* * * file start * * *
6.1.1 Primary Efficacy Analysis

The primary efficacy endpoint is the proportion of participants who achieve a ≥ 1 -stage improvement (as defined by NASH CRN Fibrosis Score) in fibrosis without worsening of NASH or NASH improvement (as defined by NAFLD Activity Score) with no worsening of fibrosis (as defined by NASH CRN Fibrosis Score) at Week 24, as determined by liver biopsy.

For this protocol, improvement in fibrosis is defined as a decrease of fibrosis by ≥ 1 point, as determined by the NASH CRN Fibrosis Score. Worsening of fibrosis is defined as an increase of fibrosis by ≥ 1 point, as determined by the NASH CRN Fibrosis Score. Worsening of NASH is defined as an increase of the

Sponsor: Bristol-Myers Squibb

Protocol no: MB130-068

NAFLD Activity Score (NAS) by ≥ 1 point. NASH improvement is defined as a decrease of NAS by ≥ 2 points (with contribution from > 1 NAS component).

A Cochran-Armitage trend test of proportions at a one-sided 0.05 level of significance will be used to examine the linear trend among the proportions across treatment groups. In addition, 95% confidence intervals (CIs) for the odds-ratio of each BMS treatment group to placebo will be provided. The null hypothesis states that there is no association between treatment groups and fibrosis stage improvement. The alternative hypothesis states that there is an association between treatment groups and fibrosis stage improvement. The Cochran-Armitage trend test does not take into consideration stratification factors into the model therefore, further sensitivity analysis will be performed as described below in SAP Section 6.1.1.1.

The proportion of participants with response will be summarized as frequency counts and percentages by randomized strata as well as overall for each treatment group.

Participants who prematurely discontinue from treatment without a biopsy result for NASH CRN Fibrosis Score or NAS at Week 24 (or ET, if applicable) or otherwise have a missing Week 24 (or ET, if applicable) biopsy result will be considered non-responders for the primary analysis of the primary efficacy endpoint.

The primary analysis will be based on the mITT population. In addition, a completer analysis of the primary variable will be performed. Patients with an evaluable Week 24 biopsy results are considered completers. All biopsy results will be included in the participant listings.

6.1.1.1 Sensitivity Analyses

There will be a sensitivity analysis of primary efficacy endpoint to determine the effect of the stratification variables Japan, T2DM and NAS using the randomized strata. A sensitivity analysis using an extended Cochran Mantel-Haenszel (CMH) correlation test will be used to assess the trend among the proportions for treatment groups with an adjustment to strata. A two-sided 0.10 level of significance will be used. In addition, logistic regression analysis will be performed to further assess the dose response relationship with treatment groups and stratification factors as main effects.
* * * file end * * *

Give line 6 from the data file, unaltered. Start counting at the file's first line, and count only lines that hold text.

NAFLD Activity Score (NAS) by ≥ 1 point. NASH improvement is defined as a decrease of NAS by ≥ 2 points (with contribution from > 1 NAS component).